Compensation Trends in Different Industries

Comparing CEO compensation across industries provides valuable insights into how executive pay varies based on company size, financial performance, industry demands, and market dynamics. Here’s a simplified analysis of CEO compensation across three significant industries: technology, finance and healthcare, which are famous for high rewards.

  • Equity Grants: Technology and pharmaceutical companies tend to offer higher compensation percentages through equity grants, reflecting the potential for stock price appreciation in these sectors. Finance companies also include equity, but it’s relatively lower, possibly due to regulatory considerations.
  • Performance Bonus: The bonus component is consistent across industries, reflecting its role in rewarding short-term achievements. The percentage is higher in technology, possibly due to the sector’s rapid growth and innovation.
  • Overall Compensation: Pharmaceutical and technology CEOs have higher overall compensation than healthcare and finance CEOs. The technology sector’s growth potential and pharmaceutical companies’ R&D investments contribute to this difference.
  • Risk and Regulation: Finance companies often face regulatory constraints impacting compensation structures, reflected in the finance industry’s lower equity and bonus percentages.

Unsplash+In collaboration with Getty Images

It’s important to remember that CEO compensation can vary significantly within each industry based on company size, performance and other factors. Comparative analysis like this provides a snapshot of trends but needs to capture the full complexity of executive pay. To conduct comprehensive research, real-world data should be sourced from reliable industry reports, company filings, and compensation studies.

Factors Driving High CEO Salaries

The substantial salaries of CEOs have become a subject of intense debate and scrutiny. Understanding the factors contributing to these high pay packages is essential for comprehending the dynamics of executive compensation and corporate governance dynamics.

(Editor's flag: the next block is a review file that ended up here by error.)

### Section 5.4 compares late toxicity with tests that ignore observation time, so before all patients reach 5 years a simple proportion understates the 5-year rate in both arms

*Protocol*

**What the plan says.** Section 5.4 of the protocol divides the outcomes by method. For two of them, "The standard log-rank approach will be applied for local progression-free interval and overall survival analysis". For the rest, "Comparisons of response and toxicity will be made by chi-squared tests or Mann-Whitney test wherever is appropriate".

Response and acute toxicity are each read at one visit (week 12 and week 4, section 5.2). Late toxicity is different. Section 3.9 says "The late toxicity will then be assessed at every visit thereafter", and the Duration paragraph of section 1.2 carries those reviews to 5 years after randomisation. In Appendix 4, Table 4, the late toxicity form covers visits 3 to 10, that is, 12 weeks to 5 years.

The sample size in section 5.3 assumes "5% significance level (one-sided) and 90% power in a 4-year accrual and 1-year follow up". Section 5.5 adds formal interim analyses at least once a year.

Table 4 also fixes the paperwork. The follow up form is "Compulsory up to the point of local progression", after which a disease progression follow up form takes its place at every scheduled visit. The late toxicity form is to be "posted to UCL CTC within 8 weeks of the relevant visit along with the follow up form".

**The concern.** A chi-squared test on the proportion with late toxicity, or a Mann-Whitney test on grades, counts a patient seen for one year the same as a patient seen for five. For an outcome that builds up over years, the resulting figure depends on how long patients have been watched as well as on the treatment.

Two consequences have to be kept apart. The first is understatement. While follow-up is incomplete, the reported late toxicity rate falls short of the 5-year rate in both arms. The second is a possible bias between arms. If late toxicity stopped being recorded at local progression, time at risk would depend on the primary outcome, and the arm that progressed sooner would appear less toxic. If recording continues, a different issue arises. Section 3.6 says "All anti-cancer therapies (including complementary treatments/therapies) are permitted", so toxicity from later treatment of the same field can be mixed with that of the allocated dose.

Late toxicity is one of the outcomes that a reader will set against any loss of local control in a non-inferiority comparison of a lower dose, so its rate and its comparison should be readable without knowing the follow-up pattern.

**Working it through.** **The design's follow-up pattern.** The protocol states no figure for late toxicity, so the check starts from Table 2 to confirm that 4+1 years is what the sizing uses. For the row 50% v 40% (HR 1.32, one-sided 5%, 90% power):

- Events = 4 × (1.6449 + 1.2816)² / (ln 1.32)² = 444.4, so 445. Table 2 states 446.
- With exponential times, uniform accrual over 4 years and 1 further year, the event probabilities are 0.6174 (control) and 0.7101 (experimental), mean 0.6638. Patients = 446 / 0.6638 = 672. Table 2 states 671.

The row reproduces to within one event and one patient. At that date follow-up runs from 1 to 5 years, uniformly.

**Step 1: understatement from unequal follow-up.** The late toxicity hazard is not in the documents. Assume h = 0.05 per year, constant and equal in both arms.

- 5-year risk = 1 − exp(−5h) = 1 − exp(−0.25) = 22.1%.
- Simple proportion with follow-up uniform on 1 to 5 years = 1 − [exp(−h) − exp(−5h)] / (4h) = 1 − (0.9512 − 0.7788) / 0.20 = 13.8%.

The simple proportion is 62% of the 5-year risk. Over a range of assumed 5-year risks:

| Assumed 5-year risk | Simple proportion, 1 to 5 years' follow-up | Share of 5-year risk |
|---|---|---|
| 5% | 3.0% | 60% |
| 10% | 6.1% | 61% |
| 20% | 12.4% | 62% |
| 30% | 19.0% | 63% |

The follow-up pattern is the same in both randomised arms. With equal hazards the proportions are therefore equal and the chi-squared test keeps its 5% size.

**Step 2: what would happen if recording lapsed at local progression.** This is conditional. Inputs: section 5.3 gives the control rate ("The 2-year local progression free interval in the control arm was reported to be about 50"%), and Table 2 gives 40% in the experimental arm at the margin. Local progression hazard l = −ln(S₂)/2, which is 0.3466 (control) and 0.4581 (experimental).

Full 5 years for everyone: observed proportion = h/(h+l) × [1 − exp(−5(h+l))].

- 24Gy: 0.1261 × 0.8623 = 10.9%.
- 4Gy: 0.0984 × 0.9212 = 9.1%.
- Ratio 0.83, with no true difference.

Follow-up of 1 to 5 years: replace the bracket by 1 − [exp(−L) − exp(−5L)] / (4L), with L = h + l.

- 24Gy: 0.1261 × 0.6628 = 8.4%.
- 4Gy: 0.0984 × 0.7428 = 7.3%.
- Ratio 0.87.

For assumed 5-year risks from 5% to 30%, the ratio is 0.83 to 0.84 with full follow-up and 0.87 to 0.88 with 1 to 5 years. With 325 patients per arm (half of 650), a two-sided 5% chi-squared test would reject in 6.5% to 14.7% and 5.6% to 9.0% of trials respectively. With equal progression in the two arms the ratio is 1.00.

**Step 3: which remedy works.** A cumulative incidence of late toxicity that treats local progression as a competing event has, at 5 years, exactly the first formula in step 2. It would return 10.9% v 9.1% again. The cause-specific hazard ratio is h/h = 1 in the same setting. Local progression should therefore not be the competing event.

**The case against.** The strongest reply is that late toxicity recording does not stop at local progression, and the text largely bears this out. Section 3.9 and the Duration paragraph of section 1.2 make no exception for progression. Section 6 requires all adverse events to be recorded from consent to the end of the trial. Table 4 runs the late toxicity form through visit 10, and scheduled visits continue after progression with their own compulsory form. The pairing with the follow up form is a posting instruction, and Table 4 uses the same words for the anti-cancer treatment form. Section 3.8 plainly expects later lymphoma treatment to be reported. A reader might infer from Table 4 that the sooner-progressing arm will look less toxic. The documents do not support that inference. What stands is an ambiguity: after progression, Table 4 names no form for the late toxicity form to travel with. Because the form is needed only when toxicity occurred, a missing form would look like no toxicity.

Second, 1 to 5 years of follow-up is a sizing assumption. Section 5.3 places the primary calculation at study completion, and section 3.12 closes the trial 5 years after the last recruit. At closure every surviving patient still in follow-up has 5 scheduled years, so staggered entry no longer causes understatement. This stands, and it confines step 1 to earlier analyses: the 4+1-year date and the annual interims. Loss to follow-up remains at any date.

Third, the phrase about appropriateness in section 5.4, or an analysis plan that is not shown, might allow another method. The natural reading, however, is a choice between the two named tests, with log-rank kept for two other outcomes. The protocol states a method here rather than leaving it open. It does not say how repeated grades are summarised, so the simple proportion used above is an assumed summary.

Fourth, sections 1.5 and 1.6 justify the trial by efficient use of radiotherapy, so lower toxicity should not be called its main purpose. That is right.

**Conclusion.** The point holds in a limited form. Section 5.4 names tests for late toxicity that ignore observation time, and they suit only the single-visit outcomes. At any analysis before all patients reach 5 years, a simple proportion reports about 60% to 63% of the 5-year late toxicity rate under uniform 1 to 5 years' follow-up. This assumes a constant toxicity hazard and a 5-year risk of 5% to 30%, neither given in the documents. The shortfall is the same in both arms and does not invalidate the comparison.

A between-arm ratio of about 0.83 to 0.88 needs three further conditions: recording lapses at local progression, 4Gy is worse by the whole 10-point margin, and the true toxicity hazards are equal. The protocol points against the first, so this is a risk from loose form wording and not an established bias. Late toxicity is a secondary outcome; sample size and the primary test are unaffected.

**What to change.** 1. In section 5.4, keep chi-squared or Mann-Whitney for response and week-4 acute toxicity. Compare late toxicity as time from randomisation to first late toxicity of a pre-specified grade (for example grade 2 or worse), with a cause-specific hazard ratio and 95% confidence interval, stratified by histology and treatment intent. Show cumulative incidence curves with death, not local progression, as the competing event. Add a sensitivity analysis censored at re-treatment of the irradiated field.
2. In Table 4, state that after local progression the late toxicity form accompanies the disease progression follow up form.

A complex relationship of market forces, talent scarcity, performance-driven compensation structures and governance mechanisms shape the high salaries of CEOs. Recognising these factors is crucial for fostering informed discussions about responsible executive compensation, aligning CEO incentives with shareholder interests, and ensuring CEO pay is fair and accountable.

It’s worth noting that while these factors contribute to high CEO salaries, there are ongoing discussions about aligning executive pay with shareholder and stakeholder interests, addressing income inequality and promoting responsible corporate governance.

The following list provides the factors driving high CEO salaries:

  • Market Demand for Top Talent: CEOs are responsible for leading and driving the strategic direction of companies. The demand for exceptional leadership and experience in a competitive global business landscape often drives top executive talent prices.
  • Scarcity of Qualified Executives: The pool of experienced and qualified individuals capable of effectively leading large organisations is limited. This scarcity increases the bargaining power of CEOs and allows them to negotiate higher compensation packages.
  • Performance-Linked Incentives: High salaries often accompany performance-linked incentives such as bonuses, stock options, and equity grants. These components align CEO compensation with company performance, motivating CEOs to make decisions that benefit shareholders.